OBITUARY NOTICE - Daily Telegraph 21 August 2001
CAPTAIN EDWARD 'DUSTY' DUNSTERVILLE,
who has died aged 88, was Mountbatten's flotilla signals officer in the Kelly; he was one of the few officers whose character featured in Noel Coward's film In Which We Serve (1942), set in the aftermath of Kelly's sinking by German dive-bombers in 1941.
He was twice mentioned in dispatches during the Second World War and was later the youngest captain in the Navy. During the 1950s, he oversaw many of the key developments in modern naval signalling and was in charge of naval planning for Suez.
Edward Trevor Lloyd Dunsterville was born on January 25 1913 on Jersey, the son of Major (later Colonel) Herbert Dunsterville, RA. He spent his childhood at Woolwich, then in Ireland during the Troubles, where his father commanded the citadel at Cork, and where he recalled going home in the dark at the age of six armed with a service revolver lent to him by his father.
Dunsterville was top of his term at Dartmouth and a term cadet captain. He went to sea for the first time in 1931 and, as a midshipman on the China station in Shanghai, witnessed the Japanese invasion of 1937 from the Bund while dressed in the uniform of the Argyll and Sutherland Highlanders.
After attending the Royal Naval College at Greenwich and then Portsmouth for further technical training, Dunsterville qualified as a signals officer in 1938, again top of his course. In 1939, he joined the destroyer Kelly, the fastest ship in her class, and described by her captain, Mountbatten, as having "the most beautiful lines of any ship I had seen".
As flotilla signals officer to the 5th Destroyer Flotilla, Dunsterville saw various actions in Kelly in the Channel and Baltic through 1939 and the spring of 1940, and was mentioned in dispatches following the evacuation from Namsos. On the night of May 9 1940, Kelly found herself in foggy weather off the coast of Denmark.
Several of her crew later recalled having noticed the dim shape of the German E-boat; shortly afterwards, what appeared to be a whipping tow-cable rising from the sea brought cries of "Torpedo!".
On the bridge, they thought at first that it had been set too deep - Mountbatten even exclaimed, "Thank God that one was a dud!" - but then came a tremendous explosion from below, and everyone was thrown about. Dunsterville hit his chin on the voice-pipe and smashed some of his teeth.
The torpedo had struck Kelly in the forward boiling room, tearing a hole in the plating some 40 feet long, killing 27 of the ship's company, and almost breaking her in two. She was taken in tow by the destroyer Bulldog but had small chance of survival, as a gale sprang up shortly afterwards.
For four days, Kelly was at the mercy of the seas, and on some occasions had to be temporarily abandoned by her crew. There were frequent attacks by enemy aircraft, all of which were successfully beaten off.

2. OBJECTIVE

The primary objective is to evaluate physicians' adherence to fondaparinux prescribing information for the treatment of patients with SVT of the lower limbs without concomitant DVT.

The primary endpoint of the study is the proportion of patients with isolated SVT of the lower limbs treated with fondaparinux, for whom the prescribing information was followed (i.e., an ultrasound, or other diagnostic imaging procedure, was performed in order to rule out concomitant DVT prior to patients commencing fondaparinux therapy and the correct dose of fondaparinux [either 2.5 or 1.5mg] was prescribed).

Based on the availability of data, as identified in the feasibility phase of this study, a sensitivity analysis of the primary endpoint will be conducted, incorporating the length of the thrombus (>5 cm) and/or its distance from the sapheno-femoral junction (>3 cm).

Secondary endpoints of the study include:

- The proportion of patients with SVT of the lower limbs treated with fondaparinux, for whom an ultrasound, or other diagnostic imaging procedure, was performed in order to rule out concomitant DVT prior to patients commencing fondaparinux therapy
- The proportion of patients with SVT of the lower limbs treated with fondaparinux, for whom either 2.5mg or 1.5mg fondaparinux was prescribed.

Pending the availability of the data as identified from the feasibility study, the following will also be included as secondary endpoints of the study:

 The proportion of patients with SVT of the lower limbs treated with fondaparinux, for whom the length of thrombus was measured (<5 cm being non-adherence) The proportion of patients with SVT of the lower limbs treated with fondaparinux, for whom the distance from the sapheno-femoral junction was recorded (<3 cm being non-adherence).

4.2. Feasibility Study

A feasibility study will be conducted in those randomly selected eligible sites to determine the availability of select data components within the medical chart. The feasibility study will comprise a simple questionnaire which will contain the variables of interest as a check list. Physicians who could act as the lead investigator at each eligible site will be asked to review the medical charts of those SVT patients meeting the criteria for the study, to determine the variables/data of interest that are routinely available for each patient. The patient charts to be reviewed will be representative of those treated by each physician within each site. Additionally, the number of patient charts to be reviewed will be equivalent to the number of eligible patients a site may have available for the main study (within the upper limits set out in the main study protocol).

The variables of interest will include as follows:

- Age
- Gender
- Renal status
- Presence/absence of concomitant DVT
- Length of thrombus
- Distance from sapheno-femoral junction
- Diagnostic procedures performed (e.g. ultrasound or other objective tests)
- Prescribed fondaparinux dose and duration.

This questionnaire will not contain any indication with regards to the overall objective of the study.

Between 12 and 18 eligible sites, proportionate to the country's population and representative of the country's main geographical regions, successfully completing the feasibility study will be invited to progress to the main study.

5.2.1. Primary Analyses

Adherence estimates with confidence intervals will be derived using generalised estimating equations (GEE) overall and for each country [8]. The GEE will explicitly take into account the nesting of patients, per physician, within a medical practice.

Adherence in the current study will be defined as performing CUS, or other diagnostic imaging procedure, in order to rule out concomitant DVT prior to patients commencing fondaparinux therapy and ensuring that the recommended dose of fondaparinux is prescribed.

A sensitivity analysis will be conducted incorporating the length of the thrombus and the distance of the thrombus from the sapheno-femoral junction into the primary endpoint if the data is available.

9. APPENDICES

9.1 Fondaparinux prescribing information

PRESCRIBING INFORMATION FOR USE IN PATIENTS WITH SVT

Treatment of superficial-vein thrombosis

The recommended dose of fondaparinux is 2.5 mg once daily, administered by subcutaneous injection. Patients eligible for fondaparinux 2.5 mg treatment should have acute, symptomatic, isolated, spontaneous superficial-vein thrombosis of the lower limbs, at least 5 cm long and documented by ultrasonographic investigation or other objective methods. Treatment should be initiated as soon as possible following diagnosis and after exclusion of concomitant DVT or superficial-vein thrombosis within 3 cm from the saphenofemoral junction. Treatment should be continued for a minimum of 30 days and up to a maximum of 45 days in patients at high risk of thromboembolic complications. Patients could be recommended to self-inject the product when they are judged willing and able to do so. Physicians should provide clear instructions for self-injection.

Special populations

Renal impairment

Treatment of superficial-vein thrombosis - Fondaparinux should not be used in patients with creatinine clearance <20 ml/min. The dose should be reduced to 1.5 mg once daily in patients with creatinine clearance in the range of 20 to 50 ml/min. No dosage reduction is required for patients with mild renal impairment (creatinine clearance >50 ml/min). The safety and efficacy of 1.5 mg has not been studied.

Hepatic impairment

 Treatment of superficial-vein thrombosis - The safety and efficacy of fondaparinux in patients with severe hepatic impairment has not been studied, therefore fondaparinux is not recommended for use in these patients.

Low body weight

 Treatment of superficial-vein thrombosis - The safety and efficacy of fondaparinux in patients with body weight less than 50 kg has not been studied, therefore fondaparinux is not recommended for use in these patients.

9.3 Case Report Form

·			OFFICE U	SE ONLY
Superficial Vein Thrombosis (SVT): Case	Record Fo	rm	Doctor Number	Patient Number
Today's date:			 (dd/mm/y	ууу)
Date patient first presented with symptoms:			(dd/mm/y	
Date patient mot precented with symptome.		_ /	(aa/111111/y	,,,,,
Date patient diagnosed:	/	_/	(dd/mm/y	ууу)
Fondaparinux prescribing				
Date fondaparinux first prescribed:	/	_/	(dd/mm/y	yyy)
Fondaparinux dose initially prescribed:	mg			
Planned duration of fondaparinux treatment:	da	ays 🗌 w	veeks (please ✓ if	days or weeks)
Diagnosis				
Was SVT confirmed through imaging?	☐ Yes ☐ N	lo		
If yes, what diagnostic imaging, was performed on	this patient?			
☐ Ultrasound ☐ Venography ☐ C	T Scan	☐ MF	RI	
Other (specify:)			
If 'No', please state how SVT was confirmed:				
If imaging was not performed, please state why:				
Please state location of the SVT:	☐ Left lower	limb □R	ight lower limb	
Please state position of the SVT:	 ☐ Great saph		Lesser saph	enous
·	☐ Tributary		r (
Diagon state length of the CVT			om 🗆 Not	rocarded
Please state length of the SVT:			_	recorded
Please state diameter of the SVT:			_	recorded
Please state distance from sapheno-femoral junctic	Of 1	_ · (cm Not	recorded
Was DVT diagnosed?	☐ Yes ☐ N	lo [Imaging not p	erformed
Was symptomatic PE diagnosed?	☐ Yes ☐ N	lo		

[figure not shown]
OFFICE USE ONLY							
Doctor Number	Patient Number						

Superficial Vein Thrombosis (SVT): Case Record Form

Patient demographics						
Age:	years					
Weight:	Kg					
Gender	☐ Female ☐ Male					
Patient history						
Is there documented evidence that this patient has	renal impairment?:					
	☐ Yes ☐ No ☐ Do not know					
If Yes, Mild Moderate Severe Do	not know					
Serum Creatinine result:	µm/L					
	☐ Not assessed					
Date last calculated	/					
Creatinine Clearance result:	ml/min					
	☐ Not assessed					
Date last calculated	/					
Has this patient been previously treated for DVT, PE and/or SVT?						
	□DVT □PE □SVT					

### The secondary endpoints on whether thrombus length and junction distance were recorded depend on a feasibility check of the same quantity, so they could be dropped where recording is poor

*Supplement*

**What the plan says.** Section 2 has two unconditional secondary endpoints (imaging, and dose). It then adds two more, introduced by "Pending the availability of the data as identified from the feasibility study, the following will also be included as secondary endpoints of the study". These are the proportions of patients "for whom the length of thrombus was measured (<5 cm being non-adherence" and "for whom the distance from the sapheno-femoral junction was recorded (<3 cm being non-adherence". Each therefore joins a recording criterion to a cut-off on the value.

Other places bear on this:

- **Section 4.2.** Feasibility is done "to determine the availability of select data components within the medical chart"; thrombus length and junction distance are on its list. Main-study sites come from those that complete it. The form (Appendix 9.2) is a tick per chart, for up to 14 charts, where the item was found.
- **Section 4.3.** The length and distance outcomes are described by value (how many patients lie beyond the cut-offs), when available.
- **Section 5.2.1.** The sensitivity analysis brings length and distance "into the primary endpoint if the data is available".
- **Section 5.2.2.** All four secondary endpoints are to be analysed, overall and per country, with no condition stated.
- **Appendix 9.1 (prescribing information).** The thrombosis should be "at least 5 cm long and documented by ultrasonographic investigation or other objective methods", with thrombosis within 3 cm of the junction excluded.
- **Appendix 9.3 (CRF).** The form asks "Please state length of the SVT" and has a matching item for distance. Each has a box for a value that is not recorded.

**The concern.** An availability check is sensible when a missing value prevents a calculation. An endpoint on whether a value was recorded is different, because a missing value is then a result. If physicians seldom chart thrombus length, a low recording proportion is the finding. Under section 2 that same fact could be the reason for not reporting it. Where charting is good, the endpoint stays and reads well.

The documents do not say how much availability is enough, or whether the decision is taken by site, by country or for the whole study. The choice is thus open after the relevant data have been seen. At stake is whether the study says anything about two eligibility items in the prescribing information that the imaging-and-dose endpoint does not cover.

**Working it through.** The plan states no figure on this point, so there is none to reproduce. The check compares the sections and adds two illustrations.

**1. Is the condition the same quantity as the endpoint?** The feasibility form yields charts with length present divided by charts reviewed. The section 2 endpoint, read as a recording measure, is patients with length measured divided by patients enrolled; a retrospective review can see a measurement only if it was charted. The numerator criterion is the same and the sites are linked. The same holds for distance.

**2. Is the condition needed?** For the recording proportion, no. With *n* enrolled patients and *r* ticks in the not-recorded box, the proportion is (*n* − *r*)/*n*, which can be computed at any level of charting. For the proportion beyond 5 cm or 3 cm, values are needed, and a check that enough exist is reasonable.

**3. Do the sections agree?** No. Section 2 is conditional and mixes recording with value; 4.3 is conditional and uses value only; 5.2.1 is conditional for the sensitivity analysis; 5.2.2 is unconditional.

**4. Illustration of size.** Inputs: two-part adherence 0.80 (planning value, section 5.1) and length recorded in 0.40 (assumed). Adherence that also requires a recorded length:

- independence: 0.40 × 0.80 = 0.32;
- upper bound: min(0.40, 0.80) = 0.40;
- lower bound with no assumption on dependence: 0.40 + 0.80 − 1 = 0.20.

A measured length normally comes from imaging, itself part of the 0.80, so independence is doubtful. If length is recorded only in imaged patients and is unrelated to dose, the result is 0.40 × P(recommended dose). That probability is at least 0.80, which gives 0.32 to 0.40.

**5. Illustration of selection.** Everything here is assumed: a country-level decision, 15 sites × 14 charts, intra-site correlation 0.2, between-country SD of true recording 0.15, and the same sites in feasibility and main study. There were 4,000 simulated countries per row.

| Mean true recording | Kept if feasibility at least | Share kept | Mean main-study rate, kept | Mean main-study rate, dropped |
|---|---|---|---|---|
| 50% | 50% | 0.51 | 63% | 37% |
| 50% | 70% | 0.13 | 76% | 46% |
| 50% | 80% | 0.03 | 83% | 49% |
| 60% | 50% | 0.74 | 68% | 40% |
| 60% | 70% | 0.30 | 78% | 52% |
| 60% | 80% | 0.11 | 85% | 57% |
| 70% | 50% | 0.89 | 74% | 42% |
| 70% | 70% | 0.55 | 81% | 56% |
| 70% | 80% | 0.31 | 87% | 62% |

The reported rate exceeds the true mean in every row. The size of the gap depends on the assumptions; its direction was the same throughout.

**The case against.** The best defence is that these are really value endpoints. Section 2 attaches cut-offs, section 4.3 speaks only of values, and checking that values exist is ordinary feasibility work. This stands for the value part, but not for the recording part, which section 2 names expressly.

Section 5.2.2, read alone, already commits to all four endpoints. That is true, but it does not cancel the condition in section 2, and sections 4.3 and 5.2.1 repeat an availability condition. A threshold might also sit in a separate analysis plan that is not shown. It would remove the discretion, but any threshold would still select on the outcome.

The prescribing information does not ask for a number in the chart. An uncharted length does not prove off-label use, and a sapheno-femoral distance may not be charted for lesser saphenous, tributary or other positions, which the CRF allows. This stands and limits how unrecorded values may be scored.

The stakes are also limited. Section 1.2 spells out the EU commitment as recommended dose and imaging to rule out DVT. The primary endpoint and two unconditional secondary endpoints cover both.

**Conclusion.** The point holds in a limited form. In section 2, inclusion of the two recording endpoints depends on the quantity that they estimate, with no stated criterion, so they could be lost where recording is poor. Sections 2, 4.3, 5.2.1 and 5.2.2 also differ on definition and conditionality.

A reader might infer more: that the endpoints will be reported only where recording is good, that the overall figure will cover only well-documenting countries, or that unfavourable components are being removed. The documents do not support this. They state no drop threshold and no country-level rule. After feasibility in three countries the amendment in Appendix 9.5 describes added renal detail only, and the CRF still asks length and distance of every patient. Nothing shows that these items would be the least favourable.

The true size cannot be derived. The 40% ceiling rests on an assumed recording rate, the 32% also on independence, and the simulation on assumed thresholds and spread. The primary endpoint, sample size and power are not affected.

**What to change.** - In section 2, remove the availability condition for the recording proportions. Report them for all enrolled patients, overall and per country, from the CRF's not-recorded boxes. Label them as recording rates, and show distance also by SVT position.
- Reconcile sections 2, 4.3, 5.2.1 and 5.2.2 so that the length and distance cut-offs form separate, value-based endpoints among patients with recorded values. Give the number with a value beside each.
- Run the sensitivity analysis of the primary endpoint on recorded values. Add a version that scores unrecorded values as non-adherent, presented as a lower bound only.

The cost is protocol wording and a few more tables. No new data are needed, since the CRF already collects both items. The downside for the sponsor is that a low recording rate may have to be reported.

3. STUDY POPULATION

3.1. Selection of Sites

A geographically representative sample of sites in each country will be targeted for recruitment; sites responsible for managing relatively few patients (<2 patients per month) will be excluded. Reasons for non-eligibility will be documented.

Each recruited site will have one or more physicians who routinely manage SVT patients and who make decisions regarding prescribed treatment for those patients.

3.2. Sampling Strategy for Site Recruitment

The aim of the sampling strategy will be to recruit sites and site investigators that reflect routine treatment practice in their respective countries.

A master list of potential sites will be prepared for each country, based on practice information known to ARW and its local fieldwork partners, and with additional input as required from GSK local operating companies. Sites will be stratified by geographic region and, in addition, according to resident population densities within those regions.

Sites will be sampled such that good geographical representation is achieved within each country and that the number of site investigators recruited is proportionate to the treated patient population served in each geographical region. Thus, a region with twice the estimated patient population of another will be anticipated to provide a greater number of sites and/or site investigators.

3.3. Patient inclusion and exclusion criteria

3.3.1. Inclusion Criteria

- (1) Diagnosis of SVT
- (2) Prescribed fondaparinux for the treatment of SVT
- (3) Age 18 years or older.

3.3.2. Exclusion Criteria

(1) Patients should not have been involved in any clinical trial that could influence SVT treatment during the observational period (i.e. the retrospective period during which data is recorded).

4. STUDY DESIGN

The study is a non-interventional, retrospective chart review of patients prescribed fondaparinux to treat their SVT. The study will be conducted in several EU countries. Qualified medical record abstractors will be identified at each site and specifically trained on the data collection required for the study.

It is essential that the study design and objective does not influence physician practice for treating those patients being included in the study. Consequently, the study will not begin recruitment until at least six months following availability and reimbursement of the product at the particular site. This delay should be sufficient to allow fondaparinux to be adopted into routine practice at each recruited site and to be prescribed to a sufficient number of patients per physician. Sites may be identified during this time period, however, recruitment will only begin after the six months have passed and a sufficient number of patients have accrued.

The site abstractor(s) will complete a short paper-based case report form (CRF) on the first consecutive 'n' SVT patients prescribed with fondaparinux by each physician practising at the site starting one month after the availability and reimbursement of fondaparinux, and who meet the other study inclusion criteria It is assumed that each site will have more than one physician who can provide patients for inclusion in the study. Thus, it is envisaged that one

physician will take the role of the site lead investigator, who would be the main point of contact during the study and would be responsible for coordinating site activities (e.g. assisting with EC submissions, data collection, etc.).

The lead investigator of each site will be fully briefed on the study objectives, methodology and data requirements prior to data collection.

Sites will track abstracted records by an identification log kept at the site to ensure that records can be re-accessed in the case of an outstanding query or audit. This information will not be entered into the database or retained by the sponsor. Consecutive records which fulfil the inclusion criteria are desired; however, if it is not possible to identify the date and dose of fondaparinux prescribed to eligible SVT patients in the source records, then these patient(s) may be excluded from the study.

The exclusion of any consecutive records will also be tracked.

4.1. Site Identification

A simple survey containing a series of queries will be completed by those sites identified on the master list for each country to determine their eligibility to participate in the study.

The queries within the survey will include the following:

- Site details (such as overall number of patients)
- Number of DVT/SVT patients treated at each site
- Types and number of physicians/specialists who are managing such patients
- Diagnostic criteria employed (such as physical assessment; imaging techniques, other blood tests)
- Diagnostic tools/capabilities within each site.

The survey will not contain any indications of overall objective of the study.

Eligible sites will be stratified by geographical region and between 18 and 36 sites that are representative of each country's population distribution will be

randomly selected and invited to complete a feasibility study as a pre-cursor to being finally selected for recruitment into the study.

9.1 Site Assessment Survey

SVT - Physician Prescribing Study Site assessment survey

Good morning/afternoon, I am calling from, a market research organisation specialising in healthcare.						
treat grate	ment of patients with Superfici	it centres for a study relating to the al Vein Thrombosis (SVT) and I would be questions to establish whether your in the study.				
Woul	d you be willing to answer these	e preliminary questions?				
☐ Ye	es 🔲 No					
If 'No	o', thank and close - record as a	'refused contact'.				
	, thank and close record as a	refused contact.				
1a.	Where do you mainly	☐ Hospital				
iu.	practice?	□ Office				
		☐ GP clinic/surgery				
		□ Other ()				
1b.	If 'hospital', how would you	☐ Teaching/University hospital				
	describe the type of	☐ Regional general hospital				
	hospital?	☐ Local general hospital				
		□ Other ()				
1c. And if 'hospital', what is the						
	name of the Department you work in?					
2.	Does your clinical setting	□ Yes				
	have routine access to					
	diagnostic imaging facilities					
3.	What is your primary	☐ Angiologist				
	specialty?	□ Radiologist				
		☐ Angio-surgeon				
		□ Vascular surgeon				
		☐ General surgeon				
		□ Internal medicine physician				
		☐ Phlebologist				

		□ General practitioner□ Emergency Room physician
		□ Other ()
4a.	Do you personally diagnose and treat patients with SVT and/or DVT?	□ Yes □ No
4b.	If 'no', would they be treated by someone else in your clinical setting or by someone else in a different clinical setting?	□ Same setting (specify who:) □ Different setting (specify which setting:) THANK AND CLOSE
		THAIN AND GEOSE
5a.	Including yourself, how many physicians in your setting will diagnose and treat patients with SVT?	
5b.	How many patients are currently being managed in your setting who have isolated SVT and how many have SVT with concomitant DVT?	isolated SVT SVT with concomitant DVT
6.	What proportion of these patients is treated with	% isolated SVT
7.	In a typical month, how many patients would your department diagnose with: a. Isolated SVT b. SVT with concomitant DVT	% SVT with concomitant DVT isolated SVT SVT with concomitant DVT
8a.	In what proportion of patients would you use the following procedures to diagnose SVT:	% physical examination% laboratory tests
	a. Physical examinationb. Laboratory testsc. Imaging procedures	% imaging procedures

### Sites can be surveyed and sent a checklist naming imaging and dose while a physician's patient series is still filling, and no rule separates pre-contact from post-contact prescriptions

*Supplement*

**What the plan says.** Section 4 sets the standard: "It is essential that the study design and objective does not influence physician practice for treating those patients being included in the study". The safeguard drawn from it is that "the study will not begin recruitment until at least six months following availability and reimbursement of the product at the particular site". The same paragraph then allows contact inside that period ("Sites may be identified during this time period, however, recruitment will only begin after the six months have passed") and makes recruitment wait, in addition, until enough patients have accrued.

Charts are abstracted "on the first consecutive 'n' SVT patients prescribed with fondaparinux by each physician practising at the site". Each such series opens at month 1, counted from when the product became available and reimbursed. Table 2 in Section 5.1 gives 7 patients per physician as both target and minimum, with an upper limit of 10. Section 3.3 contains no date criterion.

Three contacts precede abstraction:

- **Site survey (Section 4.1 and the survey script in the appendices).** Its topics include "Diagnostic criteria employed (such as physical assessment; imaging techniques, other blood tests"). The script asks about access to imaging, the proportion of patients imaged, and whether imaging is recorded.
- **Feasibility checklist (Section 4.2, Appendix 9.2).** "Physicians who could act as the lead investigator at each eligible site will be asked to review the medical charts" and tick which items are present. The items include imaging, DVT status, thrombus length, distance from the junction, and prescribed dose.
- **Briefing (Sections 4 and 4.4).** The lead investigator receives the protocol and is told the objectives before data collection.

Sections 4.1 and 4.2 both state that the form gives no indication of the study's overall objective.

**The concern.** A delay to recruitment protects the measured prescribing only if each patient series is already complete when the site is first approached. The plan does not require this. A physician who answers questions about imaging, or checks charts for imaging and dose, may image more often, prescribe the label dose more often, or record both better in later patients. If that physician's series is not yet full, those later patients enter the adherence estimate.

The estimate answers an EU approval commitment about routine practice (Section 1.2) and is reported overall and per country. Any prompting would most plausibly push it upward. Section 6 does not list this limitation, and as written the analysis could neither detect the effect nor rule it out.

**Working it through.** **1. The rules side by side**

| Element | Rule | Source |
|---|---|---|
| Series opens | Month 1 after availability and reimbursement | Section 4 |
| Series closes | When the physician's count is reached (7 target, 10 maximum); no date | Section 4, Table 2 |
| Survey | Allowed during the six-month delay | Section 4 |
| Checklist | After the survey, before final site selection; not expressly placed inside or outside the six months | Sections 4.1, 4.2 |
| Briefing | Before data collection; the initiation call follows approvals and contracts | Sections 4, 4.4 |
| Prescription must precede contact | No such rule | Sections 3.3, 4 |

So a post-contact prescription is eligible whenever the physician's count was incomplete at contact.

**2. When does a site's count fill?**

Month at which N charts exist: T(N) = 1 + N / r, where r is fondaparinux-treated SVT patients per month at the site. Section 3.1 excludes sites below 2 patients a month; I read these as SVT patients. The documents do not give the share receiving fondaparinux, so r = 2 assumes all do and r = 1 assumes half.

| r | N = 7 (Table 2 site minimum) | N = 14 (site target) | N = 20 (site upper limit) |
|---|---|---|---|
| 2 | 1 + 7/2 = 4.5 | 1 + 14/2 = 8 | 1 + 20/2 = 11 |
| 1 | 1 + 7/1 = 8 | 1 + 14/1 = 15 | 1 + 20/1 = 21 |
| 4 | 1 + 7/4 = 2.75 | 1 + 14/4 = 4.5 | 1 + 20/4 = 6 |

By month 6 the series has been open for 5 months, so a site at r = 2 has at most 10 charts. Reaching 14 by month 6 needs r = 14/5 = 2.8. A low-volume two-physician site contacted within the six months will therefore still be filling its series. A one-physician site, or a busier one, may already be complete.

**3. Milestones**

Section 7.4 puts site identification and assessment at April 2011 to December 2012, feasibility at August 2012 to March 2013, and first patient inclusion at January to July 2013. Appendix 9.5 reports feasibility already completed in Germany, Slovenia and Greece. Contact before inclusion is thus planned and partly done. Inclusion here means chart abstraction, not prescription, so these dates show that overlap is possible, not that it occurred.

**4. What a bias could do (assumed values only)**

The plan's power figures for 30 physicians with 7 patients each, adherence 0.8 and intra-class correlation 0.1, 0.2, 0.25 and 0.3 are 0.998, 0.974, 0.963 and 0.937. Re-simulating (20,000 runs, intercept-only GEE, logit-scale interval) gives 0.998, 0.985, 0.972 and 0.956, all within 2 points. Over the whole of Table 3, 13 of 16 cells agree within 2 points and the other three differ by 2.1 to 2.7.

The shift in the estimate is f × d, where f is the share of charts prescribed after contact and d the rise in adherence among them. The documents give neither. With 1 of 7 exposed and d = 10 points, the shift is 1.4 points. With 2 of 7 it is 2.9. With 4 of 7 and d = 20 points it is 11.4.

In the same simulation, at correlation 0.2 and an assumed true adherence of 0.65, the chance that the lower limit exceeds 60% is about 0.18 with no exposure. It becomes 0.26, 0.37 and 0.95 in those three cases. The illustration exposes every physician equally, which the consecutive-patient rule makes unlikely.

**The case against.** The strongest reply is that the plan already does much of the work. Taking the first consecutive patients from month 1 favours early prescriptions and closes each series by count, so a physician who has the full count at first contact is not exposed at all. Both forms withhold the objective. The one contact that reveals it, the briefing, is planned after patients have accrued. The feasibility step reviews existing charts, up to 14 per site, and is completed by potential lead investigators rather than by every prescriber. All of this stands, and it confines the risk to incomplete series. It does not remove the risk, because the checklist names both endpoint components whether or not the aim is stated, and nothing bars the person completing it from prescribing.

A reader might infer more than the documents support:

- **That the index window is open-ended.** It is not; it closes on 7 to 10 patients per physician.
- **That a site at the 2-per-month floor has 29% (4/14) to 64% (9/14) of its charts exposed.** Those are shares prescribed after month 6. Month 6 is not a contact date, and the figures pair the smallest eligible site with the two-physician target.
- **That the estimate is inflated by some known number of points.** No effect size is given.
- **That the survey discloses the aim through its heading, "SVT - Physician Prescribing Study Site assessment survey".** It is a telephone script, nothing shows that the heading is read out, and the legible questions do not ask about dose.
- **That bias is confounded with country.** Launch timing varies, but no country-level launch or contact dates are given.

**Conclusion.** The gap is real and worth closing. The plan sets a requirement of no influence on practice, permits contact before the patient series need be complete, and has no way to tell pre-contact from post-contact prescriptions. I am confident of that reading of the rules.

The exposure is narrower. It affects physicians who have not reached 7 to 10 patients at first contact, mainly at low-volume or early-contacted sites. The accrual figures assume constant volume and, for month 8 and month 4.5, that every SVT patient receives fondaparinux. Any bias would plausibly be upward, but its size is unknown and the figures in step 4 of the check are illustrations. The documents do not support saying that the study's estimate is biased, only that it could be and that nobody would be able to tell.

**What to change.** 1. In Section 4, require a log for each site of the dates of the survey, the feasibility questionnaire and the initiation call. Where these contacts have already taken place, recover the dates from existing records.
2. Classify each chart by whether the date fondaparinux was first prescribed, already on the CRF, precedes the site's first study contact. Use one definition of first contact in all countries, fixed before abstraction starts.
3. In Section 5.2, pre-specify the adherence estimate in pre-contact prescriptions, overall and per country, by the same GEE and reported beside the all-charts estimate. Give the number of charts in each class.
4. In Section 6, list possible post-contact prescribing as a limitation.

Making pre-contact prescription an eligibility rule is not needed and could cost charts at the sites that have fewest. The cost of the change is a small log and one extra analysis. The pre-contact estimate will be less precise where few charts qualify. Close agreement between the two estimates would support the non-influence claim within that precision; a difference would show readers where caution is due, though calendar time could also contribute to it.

Kelly was eventually brought safely to harbour and repaired, and by May 1942 was back in action bombarding German positions on the island of Crete. At daybreak on May 23, Kelly and her fellow destroyer Kashmir attacked two caiques carrying troops and ammunition, an action that brought upon them the unwelcome attention of German dive bombers.
From 5.30am they were repeatedly attacked. Kashmir was struck amidships and sank immediately. Kelly was soon also hit, and she too sank with great rapidity, drowning nine officers and 119 ratings. On the bridge, Dunsterville and Mountbatten had seen the fatal bomb coming straight at them and knew it could not miss.
They remained perfectly calm, holding on as the ship tilted. Dunsterville later recalled "clinging on for as long as I could - then I was swept down, came up too near the propellers for comfort and went down again". When he resurfaced, he found "a lot of us bobbing about and we found bits of wood to hold on to". Eight officers, including Dunsterville and Mountbatten, and 120 ratings were rescued.
After the sinking of Kelly, Dunsterville served on Admiral Cunningham's staff at Alexandria, where he helped set up the naval signalling equipment for the Eighth Army. He returned to Britain via Lisbon on the second commercial flight to England, the first one having been shot down.
He was posted to the Far East and served again with Mountbatten in Ceylon. He finished the war as fleet signals officer to C-in-C East Indies (Admiral Power).
After the war, Dunsterville went as Commander (Applications) to the Signals Research Establishment at Haslemere, Surrey, where he helped set up the modern system of naval signalling. In 1951, he got his first command on the frigate Loch Quoich, based in Ceylon, and the next year was promoted Captain, the youngest then in the fleet.
As Chief Staff Officer for the Mediterranean Fleet, he was responsible for naval planning of Suez, and in 1957, as Captain of the cruiser Gambia, he took her through Suez as the first ship to make passage after the crisis. He became Director Signals Division in 1959 and retired from the Navy the next year. He then joined Racal Electronics, becoming director of Racal Slough.
After final retirement in 1973, Dunsterville served as a local councillor for Maidenhead and Windsor, and as chairman of Bisham Parish Council. He travelled extensively, and wintered in Spain.
Dusty Dunsterville married, in 1940, Justine Marcel; their engagement was portrayed in In Which We Serve, as a party on board Kelly for "Flags". She died in 1990; he is survived by their son and daughter.